Friday, 26 June 2009

In the veg patch - Part 2

It's all happening in the veg patch and the greenhouse this week as things suddenly start to flower and fruit. This weekend, I think we'll be ready for homegrown potatoes and I ought to do something with the gooseberries but I've been putting it off as I'm really not a fan. The gooseberry bush is prolific, despite a very shady spot, and is something we inherited from the previous owner of our house. Every year I gaze at those plump little green fruits and usually end up giving them away to one gooseberry fan or another. This year it will be different - to mask all that gooseberriness, I have an idea to boil them, to within an inch of their lives, with the aim of making some kind of chutney to accompany hard cheese. I'm still working on the recipe and will report back when it's finally perfected. Apologies to all you gooseberry lovers out there - please let me know if you have any great recipes that might encourage a gooseberry sceptic.

Another inherited plant (or tree, judging by the size of it hanging over our garden) is the elderflower. It wasn't there when we moved in seven years ago and now it's a beast! Last weekend, my husband was adamant that he was going to go round and remonstrate with the neighbour about it and have it chopped down. "Not before I've made elderflower cordial", I barked, and so I did, for the first time ever. So successful was the experiment that it is likely to become a regular annual feature chez nous - it's deliciously fresh and just shouts 'Summer' at me.

This week has been a long one so I think I might try the cordial with a slug of gin tonight and, thanks to the weather, make the most of being saved from the most herculean of tasks - watering the garden.

Sunday, 21 June 2009

Somerset Cheese Tasting

Last night we tried the Somerset cheeses that I bought from the local farmshop on Friday and tried to match them with some different wines. Here's what we tried:

Pennard Ridge Goat's Cheese - a very salty, hard, white cheese
Green's Cheddar from Pennard - a pretty strong cheddar
Smoke Acre from Galhampton - a very tasty, smoked cheddar

We tried them all with a 2007 white Hautes Côtes de Beaune, a 2007 red Côtes du Rhône Cairanne and a 15-year-old Verdelho Madeira.

The goat worked well with both the red and the white wines, particularly the white. The Madeira didn't like it at all. The Green's Cheddar was too much for all the wines - the white became flat and the red lost its fruit. The Madeira was the only wine to put up a fight but it wasn't an ideal match for this very strong cheese. It came into its own, however, with the Smoke Acre, the slight sweetness and smokiness of the wine balancing well with the saltiness of the cheese. The white was also tolerable with the Smoke Acre but the red became pretty bland.

We all agreed that the cheese of the tasting was the Pennard Ridge goat's cheese and that it also provided the best match - with the white Hautes Côtes de Beaune. I'll definitely be enjoying this pairing again.

Saturday, 20 June 2009

A Supper of Farmhouse Sausages

Our local farmshop, at Stourhead Gardens (a National Trust property), is a favourite stopping point for excellent local meat and cheeses. Yesterday I called in for some hard cheeses for a cheese tasting but, as usual, I came out with a bag full of extras having been unable to resist their plump and succulent Cumberland sausages and a few other goodies.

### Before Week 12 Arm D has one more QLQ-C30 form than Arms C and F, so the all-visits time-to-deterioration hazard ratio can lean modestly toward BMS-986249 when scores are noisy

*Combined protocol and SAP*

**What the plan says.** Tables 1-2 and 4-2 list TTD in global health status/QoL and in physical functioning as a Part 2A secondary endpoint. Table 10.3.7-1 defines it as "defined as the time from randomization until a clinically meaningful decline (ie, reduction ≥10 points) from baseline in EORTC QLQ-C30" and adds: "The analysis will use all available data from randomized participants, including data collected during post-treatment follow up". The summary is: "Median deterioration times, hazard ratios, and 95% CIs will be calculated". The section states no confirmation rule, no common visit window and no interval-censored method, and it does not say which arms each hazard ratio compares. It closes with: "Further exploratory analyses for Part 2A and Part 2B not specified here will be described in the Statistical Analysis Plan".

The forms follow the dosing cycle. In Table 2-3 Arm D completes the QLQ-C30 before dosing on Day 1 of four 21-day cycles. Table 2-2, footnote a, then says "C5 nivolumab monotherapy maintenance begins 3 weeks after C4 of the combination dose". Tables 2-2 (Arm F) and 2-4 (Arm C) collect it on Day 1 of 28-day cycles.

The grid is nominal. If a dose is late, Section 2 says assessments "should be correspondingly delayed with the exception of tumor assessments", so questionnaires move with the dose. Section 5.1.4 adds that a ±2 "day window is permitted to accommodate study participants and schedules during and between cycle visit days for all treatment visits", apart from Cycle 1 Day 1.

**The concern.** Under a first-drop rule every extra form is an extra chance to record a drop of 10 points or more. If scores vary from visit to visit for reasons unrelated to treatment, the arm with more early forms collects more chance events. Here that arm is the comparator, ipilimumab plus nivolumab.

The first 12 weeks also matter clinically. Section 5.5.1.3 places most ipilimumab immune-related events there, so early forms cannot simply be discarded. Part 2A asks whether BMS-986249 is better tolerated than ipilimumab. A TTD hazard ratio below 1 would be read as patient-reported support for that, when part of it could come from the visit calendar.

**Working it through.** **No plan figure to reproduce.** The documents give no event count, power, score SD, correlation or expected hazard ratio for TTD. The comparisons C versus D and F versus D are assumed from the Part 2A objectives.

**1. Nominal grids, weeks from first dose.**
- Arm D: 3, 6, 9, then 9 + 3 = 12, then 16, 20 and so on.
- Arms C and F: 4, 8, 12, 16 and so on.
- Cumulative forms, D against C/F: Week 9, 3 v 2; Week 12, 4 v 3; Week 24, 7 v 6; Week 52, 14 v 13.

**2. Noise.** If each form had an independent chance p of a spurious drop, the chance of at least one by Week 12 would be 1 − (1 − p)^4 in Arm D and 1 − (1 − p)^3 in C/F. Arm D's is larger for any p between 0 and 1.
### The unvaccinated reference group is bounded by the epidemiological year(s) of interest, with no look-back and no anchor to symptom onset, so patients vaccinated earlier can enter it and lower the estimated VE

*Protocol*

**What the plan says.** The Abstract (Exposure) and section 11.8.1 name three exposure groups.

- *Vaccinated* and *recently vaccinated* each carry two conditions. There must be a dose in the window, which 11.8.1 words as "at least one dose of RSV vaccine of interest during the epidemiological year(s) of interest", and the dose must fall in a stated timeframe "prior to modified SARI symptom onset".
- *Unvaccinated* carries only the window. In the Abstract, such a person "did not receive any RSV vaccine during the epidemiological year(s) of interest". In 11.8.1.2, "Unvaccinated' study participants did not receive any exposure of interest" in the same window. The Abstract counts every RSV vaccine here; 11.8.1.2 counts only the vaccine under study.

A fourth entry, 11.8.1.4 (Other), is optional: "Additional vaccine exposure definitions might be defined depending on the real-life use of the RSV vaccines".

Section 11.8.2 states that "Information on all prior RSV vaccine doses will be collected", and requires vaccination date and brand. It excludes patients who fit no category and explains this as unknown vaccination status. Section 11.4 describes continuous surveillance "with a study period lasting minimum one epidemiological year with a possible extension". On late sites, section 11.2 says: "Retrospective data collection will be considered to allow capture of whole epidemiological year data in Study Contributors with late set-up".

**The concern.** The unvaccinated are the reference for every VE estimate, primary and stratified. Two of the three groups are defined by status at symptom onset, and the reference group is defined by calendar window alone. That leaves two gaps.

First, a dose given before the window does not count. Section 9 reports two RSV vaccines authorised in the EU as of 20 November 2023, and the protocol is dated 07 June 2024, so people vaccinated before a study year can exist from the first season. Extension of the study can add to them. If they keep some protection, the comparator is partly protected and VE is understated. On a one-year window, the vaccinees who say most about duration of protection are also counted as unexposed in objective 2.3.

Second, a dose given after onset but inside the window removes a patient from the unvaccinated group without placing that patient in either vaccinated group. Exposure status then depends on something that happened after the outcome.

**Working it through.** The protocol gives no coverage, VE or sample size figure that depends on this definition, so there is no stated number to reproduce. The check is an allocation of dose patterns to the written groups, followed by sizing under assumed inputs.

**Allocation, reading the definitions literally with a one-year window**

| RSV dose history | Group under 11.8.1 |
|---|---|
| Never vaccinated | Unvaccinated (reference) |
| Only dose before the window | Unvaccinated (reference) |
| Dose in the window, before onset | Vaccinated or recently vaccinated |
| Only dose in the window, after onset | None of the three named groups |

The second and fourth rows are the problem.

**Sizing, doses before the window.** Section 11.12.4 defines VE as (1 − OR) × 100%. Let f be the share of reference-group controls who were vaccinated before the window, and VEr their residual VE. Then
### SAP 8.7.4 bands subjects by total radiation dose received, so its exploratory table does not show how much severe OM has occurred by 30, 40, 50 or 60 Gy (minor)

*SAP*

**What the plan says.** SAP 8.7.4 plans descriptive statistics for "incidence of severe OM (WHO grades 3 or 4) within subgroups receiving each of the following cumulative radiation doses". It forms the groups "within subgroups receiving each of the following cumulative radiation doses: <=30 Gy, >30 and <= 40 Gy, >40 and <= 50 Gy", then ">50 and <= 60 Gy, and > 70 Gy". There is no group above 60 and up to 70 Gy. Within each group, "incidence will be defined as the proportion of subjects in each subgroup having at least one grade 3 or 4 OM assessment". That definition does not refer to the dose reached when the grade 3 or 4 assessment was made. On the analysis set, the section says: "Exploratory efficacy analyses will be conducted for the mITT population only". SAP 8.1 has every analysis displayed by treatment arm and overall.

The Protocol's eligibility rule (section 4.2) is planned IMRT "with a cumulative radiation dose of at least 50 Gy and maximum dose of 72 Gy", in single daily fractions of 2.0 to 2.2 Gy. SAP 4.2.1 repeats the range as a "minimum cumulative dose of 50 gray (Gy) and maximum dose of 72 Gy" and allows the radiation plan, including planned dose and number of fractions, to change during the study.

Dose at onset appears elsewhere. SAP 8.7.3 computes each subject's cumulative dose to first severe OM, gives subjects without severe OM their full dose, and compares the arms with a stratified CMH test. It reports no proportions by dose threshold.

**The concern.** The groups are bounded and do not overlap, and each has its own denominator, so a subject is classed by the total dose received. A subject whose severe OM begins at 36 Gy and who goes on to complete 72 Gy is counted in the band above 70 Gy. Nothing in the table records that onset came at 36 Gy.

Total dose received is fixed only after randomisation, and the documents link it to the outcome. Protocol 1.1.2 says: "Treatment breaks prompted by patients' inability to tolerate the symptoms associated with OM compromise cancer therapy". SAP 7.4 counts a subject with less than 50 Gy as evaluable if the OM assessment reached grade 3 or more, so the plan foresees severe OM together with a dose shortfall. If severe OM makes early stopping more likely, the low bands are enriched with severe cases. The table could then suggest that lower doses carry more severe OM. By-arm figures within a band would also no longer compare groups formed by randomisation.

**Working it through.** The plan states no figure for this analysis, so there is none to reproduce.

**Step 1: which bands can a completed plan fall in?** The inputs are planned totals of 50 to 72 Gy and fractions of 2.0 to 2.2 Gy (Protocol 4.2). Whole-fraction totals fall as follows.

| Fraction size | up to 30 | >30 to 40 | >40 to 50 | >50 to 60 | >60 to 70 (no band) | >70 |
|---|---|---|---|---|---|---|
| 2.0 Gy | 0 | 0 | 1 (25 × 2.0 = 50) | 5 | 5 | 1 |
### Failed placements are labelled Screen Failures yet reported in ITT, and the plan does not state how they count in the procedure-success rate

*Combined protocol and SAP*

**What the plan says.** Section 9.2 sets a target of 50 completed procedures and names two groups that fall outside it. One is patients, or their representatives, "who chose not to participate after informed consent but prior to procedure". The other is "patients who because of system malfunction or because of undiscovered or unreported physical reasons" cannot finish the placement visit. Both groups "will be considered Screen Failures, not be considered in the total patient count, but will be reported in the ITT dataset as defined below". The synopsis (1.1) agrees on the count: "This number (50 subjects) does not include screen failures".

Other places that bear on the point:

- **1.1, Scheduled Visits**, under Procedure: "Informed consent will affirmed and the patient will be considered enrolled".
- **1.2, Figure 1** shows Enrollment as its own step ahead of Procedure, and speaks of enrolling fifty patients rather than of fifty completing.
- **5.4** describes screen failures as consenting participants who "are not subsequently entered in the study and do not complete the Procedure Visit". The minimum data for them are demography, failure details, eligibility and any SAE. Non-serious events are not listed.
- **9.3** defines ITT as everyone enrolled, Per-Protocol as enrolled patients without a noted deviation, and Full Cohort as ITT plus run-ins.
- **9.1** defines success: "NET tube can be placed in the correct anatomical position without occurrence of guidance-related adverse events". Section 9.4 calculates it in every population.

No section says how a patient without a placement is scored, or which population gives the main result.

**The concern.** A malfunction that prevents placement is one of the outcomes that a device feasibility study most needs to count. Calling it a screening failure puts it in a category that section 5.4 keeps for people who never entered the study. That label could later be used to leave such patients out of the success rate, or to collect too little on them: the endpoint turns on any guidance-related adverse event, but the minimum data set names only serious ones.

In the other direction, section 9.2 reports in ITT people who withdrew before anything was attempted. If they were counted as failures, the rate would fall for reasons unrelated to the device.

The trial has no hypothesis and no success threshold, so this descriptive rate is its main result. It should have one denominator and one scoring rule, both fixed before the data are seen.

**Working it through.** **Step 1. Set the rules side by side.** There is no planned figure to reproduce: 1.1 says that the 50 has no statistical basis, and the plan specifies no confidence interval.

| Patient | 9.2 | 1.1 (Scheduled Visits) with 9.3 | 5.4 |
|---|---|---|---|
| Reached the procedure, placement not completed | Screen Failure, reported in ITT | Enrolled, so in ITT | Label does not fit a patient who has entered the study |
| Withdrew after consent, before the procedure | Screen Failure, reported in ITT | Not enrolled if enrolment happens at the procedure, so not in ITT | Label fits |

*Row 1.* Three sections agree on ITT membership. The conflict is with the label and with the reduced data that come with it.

An idea had immediately sprung to mind for the sausages and, later in the evening, I got started on preparing a puy lentil accompaniment for them. It's very simple - fry some chopped red onions and garlic in a little olive oil and add chopped sundried tomatoes, capers, seasoning and then a slug of red wine. I also threw in a few chopped fresh tomatoes to bind the sauce. To this, add some cooked puy lentils (I use the Merchant Gourmet pre-cooked lentils for speed) and let the whole thing simmer gently for a few minutes while grilling the sausages. Chop some fresh oregano and add it to the lentil mixture, leaving a little for garnishing. We enjoyed this with a watercress salad and a bottle of Perrin & Fils Côtes du Rhône Cairanne 2007 (red). 2007 was an excellent vintage in the Southern Rhône and this juicy Cairanne went perfectly with the rustic simplicity of the dish.

Wednesday, 17 June 2009

Summer Vegetable Pilaf (in the rain)

It was looking fairly summery outside this morning when I planned tonight's supper but, now I'm cooking, the rain is coming down. Still, this old favourite should brighten up the evening - a light pilaff, using basmati rice, with asparagus, freshly-podded peas, lots of lemon (juice and zest), spring onions and fresh basil and oregano. My husband can't resist some grated pecorino cheese on the finished dish but take care as they can mask the flavours of the other ingredients. I'm chilling a bottle of white Saint Pourçain from the Auvergne - a blend of Chardonnay, Aligoté, Trésallier and Sauvignon - a fine, fresh match for the pilaf.

To follow, there's some Saint Marcellin cheese and crusty bread which should also work with the Saint Pourçain.

Monday, 15 June 2009


After yesterday's meatfest on the barbecue (homemade lamb and mint burgers with pork ribs marinated in maple syrup, garlic, paprika and tomato puree), I find myself, of a Monday evening, with yet more lamb mince to do something with. We also had aubergines, broad beans, feta cheese, mint and olives. So here's what I concocted:

I fried an onion with some garlic (5 big cloves - I do like a lot of garlic) and then added the lamb mince. Once browned, I threw in some cinnamon, cumin and dried thyme, chopped black olives and some aubergine that I had sliced, brushed with olive oil and grilled. The aubergine was chopped into smaller pieces before being added to the lamb. I simmered the whole lot for 20 minutes or so in some fresh vegetable stock and seasoned it well.

At the same time, I boiled some broad beans, took them out of their thick, outer shells and added crumbled feta, chopped mint, lemon juice and a drop of extra virgin olive oil.